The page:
Welding in the World

, Volume 61, Issue 5, pp 927–934 | Cite as

Experimental measurements and numerical simulations of distortions of overlap laser-welded thin sheet steel beam structures

  • Oscar Andersson
  • Nesrin Budak
  • Arne Melander
  • Niclas Palmquist
Open Access
Research Paper


Distortions of mild steel structures caused by laser welding were analyzed. One thousand-millimeter U-beam structures were welded as overlap joints with different process parameters and thickness configurations. Final vertical and transverse distortions after cooling were measured along the U-beam. Significant factors, which affect distortions, were identified. Heat input per unit length, weld length, and sheet thickness showed a significant effect on welding distortions. Furthermore, the welding distortions were modeled using FE simulations. A simplified and computationally efficient simulation method was used. It describes the effect of shrinkage of the weld zone during cooling. The simulations show reasonable computation times and good agreement with experiments.

Keywords (IIW Thesaurus)

Laser beam welding Distortions FE simulation Volume shrinkage method Mild steel 

1 Introduction

Laser beam welding (LBW) is an increasingly used joining method in several industries due to its high-strength continuous joints, high production efficiency, high precision, and low metallurgical impact on the welded material. However, as any fusion joining method, the heating and subsequent cooling of the material will induce stresses in the material and cause geometrical distortions, which may require modified fixturing, result in rejected components, or need for post-joining repair in industry.

Experimental results of distortions due to LBW of various materials including 4.0-mm butt-welded steel sheets [1], 2.5-mm butt-welded aluminum sheets [2], and 0.4-mm overlap-welded Inconel tube structures [3] have been presented. Moreover, the results of distortions in laser-hybrid welding of 9.0-mm-thick steel parts were presented in [4]. The effect of clamping conditions on distortions has also been highlighted [5]. In addition, various methods to decrease welding distortions have been presented, such as optimization of process parameters [6] or intermittent welding patterns [7].

Researchers have also provided models to predict the magnitude and distribution of welding distortions through both simplified empirical models and detailed numerical analyses by finite element (FE) modeling. The simplified models rely on general assumptions, which predict the magnitude of distortions due to heat input or weld sheet geometry. An important assumption is that cooling contraction is the dominant source of distortions, as proposed by Okerblom [8] and followed by several other authors.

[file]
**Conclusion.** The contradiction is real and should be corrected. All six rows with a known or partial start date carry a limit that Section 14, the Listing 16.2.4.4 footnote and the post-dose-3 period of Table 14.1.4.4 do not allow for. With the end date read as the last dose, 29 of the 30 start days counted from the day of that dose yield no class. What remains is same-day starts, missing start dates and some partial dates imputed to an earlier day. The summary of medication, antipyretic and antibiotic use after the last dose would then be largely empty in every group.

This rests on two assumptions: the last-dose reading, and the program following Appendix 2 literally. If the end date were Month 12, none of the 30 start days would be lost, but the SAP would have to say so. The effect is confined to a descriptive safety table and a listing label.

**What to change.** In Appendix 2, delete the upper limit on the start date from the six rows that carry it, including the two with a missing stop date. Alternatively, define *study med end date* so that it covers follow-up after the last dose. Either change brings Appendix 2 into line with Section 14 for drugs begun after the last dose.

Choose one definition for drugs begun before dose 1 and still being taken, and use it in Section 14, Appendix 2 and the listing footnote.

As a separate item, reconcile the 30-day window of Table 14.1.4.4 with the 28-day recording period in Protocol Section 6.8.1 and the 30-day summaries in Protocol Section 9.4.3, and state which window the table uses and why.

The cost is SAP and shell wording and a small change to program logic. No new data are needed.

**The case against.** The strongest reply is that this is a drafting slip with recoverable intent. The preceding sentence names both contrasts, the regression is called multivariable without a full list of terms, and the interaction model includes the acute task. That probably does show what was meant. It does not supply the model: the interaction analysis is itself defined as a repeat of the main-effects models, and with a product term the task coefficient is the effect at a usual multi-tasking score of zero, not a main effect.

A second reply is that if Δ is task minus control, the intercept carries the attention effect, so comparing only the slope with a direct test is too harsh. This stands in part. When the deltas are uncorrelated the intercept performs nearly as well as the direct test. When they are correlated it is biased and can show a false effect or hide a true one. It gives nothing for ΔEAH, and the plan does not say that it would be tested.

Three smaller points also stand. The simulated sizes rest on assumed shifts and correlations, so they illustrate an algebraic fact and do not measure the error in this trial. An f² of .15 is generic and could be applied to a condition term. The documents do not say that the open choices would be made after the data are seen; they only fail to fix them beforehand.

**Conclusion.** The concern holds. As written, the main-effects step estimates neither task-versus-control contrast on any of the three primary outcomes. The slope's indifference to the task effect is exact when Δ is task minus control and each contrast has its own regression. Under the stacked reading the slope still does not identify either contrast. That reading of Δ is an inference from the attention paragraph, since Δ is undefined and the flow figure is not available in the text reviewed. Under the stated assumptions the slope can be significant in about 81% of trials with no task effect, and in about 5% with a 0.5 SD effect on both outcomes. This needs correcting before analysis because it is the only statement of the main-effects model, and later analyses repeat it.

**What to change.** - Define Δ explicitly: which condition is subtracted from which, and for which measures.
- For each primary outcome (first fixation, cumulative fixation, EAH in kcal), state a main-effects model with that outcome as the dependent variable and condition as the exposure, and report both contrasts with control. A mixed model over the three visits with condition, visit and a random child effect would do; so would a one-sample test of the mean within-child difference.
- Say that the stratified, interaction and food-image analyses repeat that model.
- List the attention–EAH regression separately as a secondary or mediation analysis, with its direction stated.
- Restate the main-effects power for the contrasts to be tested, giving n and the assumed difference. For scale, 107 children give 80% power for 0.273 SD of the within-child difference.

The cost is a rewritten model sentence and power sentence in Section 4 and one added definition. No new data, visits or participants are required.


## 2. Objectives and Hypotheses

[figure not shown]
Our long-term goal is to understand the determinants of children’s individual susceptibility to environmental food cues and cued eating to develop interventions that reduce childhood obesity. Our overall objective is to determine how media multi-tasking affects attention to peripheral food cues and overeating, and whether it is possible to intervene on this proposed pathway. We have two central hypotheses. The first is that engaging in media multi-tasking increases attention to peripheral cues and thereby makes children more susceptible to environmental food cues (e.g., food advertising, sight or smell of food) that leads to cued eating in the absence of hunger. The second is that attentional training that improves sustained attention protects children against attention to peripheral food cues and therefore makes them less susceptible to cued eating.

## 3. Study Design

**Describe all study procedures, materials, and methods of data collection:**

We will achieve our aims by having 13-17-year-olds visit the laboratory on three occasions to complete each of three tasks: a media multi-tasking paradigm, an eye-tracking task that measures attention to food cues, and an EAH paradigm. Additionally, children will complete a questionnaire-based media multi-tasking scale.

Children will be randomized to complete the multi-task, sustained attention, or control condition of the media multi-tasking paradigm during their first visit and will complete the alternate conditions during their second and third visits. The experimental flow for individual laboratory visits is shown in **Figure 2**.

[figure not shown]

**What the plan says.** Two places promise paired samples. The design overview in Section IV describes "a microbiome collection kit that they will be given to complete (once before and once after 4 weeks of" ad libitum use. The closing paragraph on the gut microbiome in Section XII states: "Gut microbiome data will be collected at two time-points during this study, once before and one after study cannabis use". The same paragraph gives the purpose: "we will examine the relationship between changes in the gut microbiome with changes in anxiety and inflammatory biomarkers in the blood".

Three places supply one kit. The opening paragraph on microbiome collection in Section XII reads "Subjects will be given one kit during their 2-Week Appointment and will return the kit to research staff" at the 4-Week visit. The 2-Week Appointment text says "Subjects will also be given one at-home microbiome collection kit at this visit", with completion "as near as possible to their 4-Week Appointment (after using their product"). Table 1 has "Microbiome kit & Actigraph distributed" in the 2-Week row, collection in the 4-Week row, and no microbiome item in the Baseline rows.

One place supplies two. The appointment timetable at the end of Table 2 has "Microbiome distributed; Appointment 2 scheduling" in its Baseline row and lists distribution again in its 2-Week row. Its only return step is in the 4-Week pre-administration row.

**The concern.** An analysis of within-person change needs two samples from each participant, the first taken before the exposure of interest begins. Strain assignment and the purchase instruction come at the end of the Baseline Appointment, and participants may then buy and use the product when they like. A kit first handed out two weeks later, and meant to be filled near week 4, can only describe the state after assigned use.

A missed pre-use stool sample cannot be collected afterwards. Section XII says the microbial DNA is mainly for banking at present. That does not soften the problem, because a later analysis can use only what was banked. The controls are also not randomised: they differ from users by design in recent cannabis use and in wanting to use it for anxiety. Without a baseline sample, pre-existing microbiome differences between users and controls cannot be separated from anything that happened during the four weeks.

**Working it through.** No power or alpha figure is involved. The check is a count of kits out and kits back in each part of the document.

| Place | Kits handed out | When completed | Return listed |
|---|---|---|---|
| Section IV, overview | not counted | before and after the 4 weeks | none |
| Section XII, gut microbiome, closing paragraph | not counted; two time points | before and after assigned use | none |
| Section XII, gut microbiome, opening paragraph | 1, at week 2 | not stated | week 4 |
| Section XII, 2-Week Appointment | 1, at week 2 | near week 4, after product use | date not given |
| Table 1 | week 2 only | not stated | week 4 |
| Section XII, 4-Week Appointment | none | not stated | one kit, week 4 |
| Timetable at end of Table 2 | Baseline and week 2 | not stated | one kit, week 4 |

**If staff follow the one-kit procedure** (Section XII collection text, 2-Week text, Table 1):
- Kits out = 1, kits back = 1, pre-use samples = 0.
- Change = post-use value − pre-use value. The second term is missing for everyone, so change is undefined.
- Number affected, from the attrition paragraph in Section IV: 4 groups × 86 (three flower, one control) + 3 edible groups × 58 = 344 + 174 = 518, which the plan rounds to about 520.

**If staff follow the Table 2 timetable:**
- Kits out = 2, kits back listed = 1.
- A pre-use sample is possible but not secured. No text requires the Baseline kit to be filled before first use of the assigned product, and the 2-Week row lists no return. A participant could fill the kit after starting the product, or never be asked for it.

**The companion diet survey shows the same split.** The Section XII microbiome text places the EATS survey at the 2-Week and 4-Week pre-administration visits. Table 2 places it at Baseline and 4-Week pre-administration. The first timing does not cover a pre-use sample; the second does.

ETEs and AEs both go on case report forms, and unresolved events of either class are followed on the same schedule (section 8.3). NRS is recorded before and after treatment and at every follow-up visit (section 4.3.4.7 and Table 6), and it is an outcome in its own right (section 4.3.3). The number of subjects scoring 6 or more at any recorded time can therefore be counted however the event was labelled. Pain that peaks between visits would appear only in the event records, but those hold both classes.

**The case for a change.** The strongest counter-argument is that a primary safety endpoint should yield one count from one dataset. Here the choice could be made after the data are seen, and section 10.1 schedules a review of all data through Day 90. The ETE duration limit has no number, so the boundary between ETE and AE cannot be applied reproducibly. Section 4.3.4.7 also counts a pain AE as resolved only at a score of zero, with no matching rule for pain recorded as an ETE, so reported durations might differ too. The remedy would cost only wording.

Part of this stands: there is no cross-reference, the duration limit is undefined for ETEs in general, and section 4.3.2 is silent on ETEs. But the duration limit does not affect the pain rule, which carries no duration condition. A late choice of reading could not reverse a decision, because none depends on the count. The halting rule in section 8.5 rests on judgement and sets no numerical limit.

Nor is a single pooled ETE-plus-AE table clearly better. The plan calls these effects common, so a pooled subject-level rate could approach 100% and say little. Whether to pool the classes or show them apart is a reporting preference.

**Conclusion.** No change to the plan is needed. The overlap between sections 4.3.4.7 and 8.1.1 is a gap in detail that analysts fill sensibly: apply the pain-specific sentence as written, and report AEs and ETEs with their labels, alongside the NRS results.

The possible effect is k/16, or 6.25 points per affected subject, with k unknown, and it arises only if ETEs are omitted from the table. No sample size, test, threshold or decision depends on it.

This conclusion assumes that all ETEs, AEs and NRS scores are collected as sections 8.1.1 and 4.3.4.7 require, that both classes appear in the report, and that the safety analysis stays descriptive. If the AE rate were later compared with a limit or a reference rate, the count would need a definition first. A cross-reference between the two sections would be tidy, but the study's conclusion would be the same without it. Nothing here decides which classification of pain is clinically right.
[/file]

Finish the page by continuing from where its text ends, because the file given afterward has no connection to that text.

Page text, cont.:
With increased computer power, numerical modeling of the LBW process through FE analyses has become more widespread. The new techniques include transient modeling of the moving heat source which models dynamic heating and cooling of the material. The temperature history of the material generates thermal expansion and contraction, changes in material behavior due to phase transformations, and changes in material properties. The reduced mechanical strength at elevated temperatures increases plastic strains in the structure during welding, and martensitic transformation introduces additional volumetric strains during the rapid cooling after welding.

Transient coupled thermo-mechanical FE models are able to predict distortions with high accuracy by extensive temperature- and metallurgy-dependent material models and detailed conductive heat sources. However, they are also computationally time-consuming and rely on extensive material data [9], which hinders widespread industrial use. Simplified numerical methods have long been used to approximately predict welding distortions for idealized geometries [10]. Simplified simulation methods have also been used to predict welding distortions for more complex geometries by relying on calibration of the model [11].

In the automotive industry, LBW is often used for steel and aluminum sheets of thicknesses between less than 1 mm and up to 4 mm. Such slender structures are more prone to welding distortions compared to stiffer structures with thicker sheets. It is also of practice in the automotive industry to join thin sheets in overlap configurations, as opposed to fillet or butt welds as for thicker sheet materials. Common applications of LBW in body in white design are in the case of low-strength steels, exterior panels such as roofs, doors, or trunk lids and in the case of high-strength steels closed beam structures such as A- or B-pillars. The main advantages of the LBW joints are the high structural strength and desirable visual appearance compared to other joining methods such as resistance spot welding. The present paper focuses on the applications in low-strength steels since such applications are usually very sensitive to distortions and shape deviations.

In summary, the present paper provides new information on distortion of overlap laser-welded mild steel thin sheet beam structures relevant for automotive applications. It defines how sheet thickness and process parameters influence the distortions. Finally, it is shown how a simplified FE simulation technique can be used to predict the magnitude of the distortions. This method allows quick calculations and does not require initial fitting procedures contrary to some other methods.